Surely if you sell more, you’ll have lots of money coming in. That’s good news, isn’t it?
There is something called overtrading which is a serious problem to watch out for. Overtrading occurs when a business expands its operations too quickly, selling more than its underlying resources can support – essentially running out of cash.
Here’s an example. Your business sells lamps at £100 per unit. You buy in lamps from a supplier at £70 per unit. You make £30 profit per lamp.
At the beginning of the month, you have £7,000 in your bank account. On day one, you get an order for 100 lamps, producing a £3,000 profit. But you have to spend £7,000 on lamps from your supplier, immediately paying out all the cash in your bank account.
The customer has purchased on 30-day terms and their £10,000 invoice will not be paid to you until the end of the month. You therefore have an empty bank account for a whole month.
On day two, another order for 100 lamps comes in. However, you don’t have any money to pay your supplier for the second order until the end of the month.
At this point you are overtrading – selling more than you can deliver – and your business has no cash. Most probably you will lose your new order to a competitor.
There are obvious ways to address this problem: a bank overdraft or credit terms with the supplier, for example. However, the cost of overdrafts and other business running costs can get you into a very tight position between liquidity and running out of cash.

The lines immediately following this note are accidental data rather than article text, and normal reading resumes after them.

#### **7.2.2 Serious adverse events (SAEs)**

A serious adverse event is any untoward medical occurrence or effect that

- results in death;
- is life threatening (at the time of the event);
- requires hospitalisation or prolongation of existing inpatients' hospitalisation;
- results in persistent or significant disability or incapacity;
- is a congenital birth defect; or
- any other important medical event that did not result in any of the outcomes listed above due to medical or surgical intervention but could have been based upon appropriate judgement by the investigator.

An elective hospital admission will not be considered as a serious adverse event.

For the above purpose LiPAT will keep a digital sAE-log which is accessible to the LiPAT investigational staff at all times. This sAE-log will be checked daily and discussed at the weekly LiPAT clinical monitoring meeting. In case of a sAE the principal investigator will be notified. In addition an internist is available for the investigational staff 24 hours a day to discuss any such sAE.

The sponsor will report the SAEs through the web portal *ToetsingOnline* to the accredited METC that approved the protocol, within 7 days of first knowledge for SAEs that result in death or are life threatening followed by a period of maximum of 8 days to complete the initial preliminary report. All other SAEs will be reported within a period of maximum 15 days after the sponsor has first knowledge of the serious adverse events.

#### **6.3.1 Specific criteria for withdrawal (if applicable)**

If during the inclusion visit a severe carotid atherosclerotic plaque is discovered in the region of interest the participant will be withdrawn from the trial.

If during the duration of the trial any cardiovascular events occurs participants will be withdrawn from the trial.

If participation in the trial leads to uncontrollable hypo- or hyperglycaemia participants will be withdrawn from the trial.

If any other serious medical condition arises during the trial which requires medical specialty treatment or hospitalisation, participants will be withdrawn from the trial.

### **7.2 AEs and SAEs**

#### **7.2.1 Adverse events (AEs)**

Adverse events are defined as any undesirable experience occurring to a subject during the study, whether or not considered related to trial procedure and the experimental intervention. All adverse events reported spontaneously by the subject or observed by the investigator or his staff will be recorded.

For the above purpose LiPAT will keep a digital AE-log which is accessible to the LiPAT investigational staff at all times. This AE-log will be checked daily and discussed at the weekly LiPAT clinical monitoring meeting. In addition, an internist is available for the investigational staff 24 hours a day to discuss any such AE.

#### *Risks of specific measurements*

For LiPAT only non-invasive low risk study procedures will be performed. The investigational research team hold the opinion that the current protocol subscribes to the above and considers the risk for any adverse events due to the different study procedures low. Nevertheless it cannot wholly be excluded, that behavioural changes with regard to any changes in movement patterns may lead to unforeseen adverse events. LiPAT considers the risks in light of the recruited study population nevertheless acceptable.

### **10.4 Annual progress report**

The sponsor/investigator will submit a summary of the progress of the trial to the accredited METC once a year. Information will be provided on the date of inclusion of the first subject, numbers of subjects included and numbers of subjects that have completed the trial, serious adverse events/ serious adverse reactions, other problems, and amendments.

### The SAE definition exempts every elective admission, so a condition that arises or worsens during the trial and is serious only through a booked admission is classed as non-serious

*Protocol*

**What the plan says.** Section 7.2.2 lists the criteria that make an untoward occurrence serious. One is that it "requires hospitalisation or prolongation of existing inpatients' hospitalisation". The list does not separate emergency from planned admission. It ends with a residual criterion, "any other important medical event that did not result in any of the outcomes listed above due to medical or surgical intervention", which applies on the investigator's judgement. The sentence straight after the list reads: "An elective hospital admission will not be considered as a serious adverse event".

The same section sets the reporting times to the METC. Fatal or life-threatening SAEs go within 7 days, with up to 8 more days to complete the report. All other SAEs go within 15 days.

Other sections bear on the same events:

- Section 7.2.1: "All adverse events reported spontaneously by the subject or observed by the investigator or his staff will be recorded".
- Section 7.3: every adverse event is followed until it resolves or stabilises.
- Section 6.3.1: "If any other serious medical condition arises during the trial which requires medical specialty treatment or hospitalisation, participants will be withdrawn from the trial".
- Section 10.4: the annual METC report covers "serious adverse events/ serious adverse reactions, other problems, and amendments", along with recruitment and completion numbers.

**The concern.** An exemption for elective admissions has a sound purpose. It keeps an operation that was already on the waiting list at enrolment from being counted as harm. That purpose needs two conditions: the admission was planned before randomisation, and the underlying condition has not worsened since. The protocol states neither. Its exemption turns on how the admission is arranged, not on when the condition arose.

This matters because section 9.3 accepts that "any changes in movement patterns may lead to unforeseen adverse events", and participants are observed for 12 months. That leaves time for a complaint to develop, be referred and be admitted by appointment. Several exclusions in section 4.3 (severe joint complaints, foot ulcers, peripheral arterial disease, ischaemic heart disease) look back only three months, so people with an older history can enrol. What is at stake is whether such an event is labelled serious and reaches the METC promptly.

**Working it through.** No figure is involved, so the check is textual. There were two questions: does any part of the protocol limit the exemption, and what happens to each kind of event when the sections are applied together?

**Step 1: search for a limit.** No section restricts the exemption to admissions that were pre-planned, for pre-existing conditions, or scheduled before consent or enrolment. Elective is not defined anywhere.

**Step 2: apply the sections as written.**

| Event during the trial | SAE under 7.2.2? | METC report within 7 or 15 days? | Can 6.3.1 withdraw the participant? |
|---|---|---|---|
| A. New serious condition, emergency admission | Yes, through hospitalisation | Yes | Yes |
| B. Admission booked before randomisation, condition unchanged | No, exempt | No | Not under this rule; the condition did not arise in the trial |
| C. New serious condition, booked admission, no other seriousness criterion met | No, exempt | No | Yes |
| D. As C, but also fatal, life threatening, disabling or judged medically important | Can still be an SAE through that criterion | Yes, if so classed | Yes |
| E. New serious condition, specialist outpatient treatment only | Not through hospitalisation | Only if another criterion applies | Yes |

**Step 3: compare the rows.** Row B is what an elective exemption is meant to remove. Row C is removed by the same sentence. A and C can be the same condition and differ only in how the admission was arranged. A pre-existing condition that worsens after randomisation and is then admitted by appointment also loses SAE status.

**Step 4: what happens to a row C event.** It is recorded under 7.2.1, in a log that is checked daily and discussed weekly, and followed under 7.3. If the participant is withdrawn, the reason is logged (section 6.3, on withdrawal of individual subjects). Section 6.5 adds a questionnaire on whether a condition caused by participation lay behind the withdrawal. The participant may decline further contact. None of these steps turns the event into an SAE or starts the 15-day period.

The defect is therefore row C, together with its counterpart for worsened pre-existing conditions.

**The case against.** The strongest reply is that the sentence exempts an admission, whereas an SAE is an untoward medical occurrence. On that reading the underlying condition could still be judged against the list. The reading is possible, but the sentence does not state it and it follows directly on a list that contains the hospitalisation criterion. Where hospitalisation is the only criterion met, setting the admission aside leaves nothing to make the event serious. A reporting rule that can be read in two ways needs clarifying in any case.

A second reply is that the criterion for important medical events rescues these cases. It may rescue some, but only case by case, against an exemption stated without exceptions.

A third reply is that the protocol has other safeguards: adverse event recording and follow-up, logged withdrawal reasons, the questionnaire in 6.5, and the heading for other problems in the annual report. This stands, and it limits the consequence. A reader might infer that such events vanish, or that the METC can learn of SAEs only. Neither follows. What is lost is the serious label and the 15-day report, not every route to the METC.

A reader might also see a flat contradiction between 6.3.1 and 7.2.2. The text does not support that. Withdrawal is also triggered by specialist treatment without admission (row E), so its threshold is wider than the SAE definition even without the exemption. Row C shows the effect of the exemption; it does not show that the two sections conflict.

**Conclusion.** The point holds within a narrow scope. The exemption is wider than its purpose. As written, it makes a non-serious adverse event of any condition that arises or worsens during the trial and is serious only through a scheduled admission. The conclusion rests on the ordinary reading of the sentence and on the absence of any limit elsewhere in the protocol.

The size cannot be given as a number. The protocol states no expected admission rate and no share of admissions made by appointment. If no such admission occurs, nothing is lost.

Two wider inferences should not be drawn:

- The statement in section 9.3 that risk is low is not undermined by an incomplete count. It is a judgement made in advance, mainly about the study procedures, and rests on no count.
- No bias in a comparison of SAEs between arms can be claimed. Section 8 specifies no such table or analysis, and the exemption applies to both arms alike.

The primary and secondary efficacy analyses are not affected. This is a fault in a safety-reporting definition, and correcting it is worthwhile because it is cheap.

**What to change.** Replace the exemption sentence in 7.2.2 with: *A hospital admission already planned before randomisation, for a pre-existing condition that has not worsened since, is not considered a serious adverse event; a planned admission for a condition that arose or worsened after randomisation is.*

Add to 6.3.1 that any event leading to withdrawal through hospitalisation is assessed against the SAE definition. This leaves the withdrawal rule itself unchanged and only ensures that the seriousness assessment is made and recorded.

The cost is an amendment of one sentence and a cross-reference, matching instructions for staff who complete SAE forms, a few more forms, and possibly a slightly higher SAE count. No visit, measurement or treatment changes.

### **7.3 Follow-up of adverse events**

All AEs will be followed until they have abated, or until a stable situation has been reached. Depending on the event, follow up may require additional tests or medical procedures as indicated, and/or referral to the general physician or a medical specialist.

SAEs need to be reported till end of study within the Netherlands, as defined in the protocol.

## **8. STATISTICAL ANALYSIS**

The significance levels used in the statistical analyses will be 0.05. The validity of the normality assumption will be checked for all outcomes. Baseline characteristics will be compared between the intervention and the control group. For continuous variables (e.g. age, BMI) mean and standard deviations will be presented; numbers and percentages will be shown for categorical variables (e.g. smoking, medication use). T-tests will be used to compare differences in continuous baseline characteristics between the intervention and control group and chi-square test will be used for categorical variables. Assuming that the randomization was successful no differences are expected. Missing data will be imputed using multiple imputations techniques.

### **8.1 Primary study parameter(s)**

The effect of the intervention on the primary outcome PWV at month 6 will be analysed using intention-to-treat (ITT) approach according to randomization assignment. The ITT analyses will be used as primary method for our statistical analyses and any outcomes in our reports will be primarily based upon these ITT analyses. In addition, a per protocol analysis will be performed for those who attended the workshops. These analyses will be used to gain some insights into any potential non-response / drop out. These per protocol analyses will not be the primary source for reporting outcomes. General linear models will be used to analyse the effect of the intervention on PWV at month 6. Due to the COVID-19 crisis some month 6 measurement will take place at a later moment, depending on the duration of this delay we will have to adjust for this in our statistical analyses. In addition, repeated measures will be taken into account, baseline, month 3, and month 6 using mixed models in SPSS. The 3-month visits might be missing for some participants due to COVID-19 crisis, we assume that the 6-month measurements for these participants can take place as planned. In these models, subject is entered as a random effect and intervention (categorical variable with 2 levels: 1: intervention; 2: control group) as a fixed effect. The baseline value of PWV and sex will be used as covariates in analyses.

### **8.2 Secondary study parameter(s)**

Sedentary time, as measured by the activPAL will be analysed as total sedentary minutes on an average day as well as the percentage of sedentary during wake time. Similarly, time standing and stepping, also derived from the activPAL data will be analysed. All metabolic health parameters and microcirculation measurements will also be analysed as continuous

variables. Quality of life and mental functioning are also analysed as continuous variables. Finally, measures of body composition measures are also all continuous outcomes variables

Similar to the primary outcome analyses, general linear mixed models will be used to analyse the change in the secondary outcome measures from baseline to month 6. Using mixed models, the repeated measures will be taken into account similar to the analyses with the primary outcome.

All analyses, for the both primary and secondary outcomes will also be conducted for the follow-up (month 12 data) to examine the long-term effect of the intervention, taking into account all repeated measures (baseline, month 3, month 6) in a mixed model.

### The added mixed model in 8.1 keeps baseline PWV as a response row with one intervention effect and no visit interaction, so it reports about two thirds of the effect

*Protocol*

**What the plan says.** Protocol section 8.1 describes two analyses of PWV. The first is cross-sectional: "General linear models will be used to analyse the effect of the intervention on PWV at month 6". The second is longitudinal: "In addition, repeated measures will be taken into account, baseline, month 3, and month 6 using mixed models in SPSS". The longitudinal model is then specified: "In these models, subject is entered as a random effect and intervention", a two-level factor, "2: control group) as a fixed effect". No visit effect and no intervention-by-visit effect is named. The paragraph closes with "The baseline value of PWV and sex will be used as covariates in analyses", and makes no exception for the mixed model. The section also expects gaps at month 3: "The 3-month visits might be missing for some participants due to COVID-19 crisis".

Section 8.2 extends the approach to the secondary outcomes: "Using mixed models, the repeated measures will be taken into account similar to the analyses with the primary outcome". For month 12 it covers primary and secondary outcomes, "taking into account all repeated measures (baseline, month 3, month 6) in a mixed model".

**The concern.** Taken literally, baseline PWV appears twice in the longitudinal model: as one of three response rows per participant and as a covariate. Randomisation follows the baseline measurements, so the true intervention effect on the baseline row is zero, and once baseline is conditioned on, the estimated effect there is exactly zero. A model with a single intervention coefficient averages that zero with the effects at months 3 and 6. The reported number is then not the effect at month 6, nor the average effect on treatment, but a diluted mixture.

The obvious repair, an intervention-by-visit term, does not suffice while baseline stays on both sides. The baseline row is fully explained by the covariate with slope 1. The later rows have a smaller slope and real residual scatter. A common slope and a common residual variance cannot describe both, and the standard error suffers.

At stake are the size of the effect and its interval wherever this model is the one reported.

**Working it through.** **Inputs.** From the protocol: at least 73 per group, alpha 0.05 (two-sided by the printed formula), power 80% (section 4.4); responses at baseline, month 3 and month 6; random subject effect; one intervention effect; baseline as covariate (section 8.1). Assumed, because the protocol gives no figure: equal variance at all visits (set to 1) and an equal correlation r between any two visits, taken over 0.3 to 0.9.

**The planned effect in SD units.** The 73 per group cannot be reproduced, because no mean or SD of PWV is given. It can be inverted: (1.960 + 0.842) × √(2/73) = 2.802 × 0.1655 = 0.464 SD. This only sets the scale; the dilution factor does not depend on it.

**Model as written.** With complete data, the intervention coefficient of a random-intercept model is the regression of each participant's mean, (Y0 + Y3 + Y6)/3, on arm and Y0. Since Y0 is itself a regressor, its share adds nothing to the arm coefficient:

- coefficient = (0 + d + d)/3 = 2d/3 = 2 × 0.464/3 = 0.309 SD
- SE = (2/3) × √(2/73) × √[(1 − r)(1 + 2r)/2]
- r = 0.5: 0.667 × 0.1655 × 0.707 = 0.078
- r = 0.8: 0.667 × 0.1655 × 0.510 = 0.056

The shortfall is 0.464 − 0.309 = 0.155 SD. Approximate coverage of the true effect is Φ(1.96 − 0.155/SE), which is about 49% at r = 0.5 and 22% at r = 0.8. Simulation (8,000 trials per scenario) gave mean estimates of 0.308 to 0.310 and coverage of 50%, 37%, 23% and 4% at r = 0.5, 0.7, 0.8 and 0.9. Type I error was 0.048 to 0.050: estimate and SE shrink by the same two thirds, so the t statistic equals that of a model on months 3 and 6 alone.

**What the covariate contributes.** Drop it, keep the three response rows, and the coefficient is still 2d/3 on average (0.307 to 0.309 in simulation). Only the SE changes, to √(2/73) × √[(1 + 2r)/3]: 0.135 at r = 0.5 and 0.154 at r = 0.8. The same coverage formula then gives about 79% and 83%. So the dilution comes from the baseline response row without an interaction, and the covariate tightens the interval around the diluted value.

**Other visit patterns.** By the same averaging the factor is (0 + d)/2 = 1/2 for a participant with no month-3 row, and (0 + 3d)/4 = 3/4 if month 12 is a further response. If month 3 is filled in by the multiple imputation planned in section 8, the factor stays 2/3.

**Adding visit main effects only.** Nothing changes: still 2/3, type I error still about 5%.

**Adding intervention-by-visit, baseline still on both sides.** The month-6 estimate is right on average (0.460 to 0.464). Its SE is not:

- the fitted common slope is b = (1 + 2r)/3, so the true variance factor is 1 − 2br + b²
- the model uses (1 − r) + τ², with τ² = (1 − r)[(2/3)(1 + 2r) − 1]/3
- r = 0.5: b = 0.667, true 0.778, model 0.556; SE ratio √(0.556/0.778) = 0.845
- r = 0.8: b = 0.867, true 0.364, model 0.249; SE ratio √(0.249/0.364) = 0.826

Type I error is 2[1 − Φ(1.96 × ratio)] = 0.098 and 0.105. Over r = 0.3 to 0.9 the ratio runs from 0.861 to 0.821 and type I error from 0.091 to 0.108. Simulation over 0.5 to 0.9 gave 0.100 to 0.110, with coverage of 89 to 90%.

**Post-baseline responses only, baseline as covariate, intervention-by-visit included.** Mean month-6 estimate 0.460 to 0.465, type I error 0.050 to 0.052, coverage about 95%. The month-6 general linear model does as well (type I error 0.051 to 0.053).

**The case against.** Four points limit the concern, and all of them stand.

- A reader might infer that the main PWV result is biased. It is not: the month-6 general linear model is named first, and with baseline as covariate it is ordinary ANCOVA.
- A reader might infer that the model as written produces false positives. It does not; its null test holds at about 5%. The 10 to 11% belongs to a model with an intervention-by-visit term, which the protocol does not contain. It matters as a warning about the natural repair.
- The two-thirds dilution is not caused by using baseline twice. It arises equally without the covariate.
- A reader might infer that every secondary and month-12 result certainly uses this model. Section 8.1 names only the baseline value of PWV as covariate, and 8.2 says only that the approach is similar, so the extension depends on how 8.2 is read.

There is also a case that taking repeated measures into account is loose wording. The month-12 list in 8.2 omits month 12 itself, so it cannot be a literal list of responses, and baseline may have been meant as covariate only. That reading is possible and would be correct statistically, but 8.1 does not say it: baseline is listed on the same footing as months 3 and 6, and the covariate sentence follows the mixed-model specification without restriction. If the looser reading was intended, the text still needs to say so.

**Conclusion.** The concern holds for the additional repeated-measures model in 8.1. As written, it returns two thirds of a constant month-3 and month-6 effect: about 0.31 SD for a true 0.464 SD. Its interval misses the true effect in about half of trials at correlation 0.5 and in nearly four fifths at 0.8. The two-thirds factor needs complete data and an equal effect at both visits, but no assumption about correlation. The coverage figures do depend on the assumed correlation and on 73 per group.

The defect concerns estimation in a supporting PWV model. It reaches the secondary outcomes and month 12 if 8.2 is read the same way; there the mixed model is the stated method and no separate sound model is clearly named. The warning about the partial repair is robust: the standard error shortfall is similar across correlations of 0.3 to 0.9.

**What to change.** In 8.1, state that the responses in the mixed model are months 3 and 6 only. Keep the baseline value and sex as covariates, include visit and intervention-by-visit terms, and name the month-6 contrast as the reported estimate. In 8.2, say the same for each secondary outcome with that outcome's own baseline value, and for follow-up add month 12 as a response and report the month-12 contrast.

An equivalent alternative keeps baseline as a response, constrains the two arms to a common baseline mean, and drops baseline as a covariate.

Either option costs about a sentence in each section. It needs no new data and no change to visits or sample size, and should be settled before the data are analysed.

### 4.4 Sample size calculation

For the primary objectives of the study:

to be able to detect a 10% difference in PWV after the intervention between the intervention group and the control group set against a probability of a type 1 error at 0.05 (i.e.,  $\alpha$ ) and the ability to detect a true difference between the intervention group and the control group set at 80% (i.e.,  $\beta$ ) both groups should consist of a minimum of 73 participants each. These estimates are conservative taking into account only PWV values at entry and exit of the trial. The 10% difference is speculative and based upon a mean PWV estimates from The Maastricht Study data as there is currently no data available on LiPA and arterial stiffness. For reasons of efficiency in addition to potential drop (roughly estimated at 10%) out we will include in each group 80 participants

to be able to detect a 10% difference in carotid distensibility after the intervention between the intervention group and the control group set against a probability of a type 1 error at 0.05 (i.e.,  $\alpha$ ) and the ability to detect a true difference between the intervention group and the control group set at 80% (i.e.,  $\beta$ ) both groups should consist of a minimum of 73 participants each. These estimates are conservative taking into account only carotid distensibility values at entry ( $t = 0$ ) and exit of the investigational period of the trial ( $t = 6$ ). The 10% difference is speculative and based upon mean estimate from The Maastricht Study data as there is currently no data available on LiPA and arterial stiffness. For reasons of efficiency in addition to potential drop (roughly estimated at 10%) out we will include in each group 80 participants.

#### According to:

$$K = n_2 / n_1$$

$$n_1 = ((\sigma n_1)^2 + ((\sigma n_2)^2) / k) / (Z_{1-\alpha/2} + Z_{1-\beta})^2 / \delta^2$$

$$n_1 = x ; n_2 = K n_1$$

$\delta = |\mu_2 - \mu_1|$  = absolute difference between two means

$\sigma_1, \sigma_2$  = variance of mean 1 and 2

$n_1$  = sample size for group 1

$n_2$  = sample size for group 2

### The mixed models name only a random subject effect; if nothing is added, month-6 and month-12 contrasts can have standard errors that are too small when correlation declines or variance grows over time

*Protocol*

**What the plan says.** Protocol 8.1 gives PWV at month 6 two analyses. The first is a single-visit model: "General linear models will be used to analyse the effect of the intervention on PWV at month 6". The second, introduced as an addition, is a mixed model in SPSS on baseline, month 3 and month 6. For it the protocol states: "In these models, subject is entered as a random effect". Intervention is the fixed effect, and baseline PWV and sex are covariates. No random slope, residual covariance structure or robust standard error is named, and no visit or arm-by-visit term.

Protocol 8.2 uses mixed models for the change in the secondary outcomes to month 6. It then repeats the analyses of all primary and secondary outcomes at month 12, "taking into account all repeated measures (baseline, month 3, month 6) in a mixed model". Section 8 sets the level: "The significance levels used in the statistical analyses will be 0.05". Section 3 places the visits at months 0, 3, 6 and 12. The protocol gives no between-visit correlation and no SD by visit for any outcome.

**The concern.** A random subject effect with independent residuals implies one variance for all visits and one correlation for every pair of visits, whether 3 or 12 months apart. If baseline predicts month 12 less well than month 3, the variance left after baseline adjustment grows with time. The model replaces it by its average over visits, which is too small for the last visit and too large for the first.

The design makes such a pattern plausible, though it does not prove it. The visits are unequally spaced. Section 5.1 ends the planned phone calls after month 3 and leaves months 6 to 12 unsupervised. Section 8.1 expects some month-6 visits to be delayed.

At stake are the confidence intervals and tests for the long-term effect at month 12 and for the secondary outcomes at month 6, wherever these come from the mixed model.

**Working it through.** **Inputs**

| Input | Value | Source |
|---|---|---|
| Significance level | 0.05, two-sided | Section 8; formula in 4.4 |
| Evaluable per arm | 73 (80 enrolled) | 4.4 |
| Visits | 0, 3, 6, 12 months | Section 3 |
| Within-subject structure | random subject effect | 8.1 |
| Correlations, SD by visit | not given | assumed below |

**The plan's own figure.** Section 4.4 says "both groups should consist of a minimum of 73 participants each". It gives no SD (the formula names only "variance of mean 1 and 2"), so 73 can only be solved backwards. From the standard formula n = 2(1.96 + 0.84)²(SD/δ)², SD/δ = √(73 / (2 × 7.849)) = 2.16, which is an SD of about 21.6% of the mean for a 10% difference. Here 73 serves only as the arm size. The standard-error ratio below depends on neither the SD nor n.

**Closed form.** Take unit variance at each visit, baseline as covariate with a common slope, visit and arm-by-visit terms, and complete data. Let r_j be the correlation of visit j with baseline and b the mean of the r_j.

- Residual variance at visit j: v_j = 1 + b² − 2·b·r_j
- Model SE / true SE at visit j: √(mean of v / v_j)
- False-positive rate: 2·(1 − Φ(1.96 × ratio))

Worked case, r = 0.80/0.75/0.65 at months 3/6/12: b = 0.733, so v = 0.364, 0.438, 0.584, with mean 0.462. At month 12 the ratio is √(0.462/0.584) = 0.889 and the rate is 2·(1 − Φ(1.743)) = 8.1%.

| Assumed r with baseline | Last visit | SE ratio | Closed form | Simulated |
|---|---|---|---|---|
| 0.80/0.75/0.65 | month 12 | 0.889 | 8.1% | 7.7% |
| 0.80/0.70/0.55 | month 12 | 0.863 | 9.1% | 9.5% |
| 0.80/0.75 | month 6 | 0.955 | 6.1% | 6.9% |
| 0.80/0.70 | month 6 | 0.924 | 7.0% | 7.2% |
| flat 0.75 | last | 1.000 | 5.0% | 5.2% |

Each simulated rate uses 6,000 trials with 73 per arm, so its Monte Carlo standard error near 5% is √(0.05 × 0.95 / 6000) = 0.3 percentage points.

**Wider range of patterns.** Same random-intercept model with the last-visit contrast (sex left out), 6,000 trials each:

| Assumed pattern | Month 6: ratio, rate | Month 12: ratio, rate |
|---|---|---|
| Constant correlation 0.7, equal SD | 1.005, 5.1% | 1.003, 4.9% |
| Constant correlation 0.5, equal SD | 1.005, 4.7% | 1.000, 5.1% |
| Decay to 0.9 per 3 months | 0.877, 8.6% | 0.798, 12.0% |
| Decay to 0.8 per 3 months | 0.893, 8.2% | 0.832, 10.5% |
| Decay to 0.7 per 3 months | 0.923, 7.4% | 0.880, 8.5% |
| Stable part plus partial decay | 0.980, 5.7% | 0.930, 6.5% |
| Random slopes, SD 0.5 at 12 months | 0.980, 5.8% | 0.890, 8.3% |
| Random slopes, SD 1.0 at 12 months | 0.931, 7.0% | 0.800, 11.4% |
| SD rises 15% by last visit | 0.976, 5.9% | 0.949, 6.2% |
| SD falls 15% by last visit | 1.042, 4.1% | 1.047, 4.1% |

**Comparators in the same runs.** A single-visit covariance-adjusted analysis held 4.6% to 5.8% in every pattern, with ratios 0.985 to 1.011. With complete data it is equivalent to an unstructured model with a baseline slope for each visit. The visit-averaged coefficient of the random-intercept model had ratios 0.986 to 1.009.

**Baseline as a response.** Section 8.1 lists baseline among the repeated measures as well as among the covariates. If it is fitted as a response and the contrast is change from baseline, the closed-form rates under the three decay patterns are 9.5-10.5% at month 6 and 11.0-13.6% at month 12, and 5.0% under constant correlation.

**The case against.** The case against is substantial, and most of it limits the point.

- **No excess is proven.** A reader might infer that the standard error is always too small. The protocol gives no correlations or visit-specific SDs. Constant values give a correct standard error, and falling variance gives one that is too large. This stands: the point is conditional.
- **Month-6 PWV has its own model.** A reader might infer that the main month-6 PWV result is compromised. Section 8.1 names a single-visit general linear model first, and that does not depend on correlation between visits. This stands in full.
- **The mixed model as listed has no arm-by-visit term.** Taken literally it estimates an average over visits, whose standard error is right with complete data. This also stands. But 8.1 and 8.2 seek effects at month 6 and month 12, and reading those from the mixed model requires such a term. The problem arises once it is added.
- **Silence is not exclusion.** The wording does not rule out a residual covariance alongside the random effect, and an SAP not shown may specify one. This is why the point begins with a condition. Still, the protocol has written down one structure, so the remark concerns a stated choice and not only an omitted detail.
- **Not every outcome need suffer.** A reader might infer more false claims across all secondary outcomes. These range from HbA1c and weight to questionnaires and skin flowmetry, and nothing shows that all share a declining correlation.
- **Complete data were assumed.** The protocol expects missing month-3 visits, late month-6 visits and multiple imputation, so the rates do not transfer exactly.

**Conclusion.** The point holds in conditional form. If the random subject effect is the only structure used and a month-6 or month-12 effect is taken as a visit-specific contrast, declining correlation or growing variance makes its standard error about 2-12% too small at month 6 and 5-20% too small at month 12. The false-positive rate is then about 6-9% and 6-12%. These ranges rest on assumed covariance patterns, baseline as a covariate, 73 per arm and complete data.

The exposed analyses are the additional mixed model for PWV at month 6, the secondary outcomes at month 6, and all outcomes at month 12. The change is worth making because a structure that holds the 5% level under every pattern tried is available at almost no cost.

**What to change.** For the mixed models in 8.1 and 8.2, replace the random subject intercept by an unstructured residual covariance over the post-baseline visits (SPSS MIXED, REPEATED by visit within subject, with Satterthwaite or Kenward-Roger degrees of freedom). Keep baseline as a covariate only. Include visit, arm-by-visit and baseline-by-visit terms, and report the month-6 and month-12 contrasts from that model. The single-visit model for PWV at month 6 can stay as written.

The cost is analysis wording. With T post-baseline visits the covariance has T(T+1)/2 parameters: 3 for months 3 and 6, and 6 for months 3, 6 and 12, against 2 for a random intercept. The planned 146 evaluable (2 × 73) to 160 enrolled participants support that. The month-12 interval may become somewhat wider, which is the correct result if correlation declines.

Here are five danger signs that you may be overtrading.
1. You need to borrow money to get through each month
Using an overdraft occasionally is fine and using a business loan for a long-term capital project (eg: improvements to your business premises) is acceptable, but when you need to borrow cash regularly, it’s a danger sign. Business can regularly produce unexpected costs and if your company doesn’t have the cash resources to call on, it could be a serious problem. Banks are very aware of businesses running up large debts and failing and that’s why they will not offer business credit without the business owners putting up personal assets for security. The question is do you want to risk your home to run a business with tight finances?
2. Your profit margins are low
A lot of businesses operate in very competitive markets, which usually has the effect of pushing down selling prices. This drives down profit margins and can negatively impact on cash flow. So you work very hard to get the sale but then you have to juggle the cash to keep your head above water.
3. Customers are making late payments
The current recession has impacted businesses in many different ways and one of these is a delay in payments from customers. This can be the final straw for a business which already has a finely balanced cash flow. It is essential that all your customers are clear what your payment terms are. Also don’t be afraid to chase customers for payment when it’s overdue. It’s money that’s yours and you are not your customers’ banker!
4. A key supplier is getting nervous
Your key suppliers might know you have a problem before you do! They will be very pleased that the size of the orders you are placing with them continues to increase but they will be dismayed as your payments slow down. If you have problems with suppliers or can see difficulties on the horizon, talk with them as soon as possible. Poor or lack of communication makes people nervous.
5. Your accountant’s face has gone green
Your accountant could be the best friend you have ever had. A good one can identify the warning signs of overtrading before you do. Listen to them. They can advise and help you implement a plan to manage and avoid it in future. The answer to all these issues around overtrading is be aware, anticipate and plan.
By Chris Taysom of My Business FD
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